The Future of the Sino-European Overland Connectivity

Markus Keuper: The Implications of the Russian Invasion of Ukraine on the Future of Sino-European Overland Connectivity, AIES Fokus 6/2022



In the 1989 movie Field of Dreams, Kevin Costner's character, Ray Kinsella, hears the prophetic voice of James Earl Jones whisper to him the famously misquoted line: "if you build it, they will come". In this case, what was being built was a baseball diamond in the middle of a cornfield and those who came were baseball fans seeking to reacquire the innocence of their youth by indulging in America's favourite pastime. While seemingly unrelated to geo-economics, this iconic phrase from a bygone era of American cinema effectively encapsulates the idea that if you build something useful, people are likely to use it. In the context of Sino-European connectivity, what was built was the New Eurasia Land Bridge and those who came were a plethora of European and Chinese traders seeking an alternative means to maritime and air freight transport. In the modern age, railway freight occupies a strategic niche. It is approximately twice as fast as maritime transport and only costs a quarter as much as air transport, making it the perfect middle ground. However, since the historical Silk Road's demise in the beginning of the 16th century, trade between Asia and Europe has been dominated by maritime transport, which, until the dawn of aviation, was both the fastest and cheapest way to transport cargo. Ergo, the notion of building a railway and logistics route through a long-disused trade corridor may have appeared to some as pure folly.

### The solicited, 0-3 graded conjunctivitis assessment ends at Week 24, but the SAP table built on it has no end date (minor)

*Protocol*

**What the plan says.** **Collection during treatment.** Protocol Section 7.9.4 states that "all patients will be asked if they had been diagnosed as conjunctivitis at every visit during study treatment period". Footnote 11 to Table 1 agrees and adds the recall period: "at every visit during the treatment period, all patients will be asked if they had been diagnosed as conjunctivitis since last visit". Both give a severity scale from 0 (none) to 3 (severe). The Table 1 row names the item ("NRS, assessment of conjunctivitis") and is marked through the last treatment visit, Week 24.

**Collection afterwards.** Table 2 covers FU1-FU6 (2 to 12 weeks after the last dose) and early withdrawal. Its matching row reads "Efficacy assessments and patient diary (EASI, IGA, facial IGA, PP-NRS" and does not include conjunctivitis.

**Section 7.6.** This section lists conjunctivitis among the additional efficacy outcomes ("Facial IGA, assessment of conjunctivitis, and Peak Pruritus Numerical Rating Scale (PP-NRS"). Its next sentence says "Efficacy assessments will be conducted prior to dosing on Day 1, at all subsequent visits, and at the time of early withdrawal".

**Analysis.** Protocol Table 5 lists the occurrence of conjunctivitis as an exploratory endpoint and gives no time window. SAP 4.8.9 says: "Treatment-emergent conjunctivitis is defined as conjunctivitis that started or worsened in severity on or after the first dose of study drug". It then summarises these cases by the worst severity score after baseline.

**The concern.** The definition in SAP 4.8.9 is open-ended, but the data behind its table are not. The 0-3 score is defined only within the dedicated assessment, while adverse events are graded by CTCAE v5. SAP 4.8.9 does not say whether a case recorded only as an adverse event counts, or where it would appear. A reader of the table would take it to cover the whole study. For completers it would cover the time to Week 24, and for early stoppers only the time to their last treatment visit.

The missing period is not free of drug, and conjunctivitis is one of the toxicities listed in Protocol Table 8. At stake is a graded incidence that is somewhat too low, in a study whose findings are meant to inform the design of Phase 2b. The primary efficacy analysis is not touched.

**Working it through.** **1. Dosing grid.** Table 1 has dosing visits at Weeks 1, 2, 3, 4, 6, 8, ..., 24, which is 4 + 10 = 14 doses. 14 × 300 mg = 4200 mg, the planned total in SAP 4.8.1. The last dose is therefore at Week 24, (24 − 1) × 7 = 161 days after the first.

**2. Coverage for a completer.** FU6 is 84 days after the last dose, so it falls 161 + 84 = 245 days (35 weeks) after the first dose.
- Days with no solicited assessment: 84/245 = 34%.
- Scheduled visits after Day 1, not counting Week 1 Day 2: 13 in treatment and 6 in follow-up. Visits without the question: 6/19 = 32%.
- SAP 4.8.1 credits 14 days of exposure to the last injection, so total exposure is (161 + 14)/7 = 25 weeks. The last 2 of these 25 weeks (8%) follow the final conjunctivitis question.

The New Eurasian Land Bridge, henceforth referred to as the NELB, is an overland railway and logistics network inspired by the historical Silk Road. It runs from China through Kazakhstan, Russia, and Belarus, before entering the European Union via Poland. The historical gravitas that comes with being the heir to the Silk Road has made it a hallmark of Chinese leader Xi Jinping's Belt and Road Initiative (BRI), a 4 trillion US$ infrastructure construction initiative seeking to connect China with Europe, the Middle East, and Africa. Strangely enough, the NELB and Ray Kinsella's baseball diamond have a lot in common. They were both undertaken in the unproven anticipation that when they were built, people would come; and in both cases, they did. Since commercially opening in 2011, freight traffic between China and the European Union has risen from virtually zero twenty-foot equivalent units (TEUs), the standard measurement for freight volume, to 46,000 in 2015, and to 1.46 million in 2021. That year, trade along the NELB accounted for 4% of bilateral trade between China and the European Union and was valued at over US$ 75bn. This exponential growth in usage was expected to continue; however, unlike the Field of Dreams, the NELB may not end happily ever after. On the 24th of February 2022, the European continent would be forever changed as the Russian Federation began its invasion of Ukraine. Among many things, the gravity of which cannot be overstated, the invasion threatens the existence of overland connectivity passing through the now heavily sanctioned Russian and Belarusian territories. In response, this piece will endeavour to examine the logistical, political, and economic implications of the invasion on overland Sino-European connectivity with a particular focus on rail connectivity and the NELB. This will be done by analysing the state of the overland trade corridors prior to the invasion, changes to their use following the invasion, and the expected impact to the future of overland Sino-European connectivity following the war's conclusion.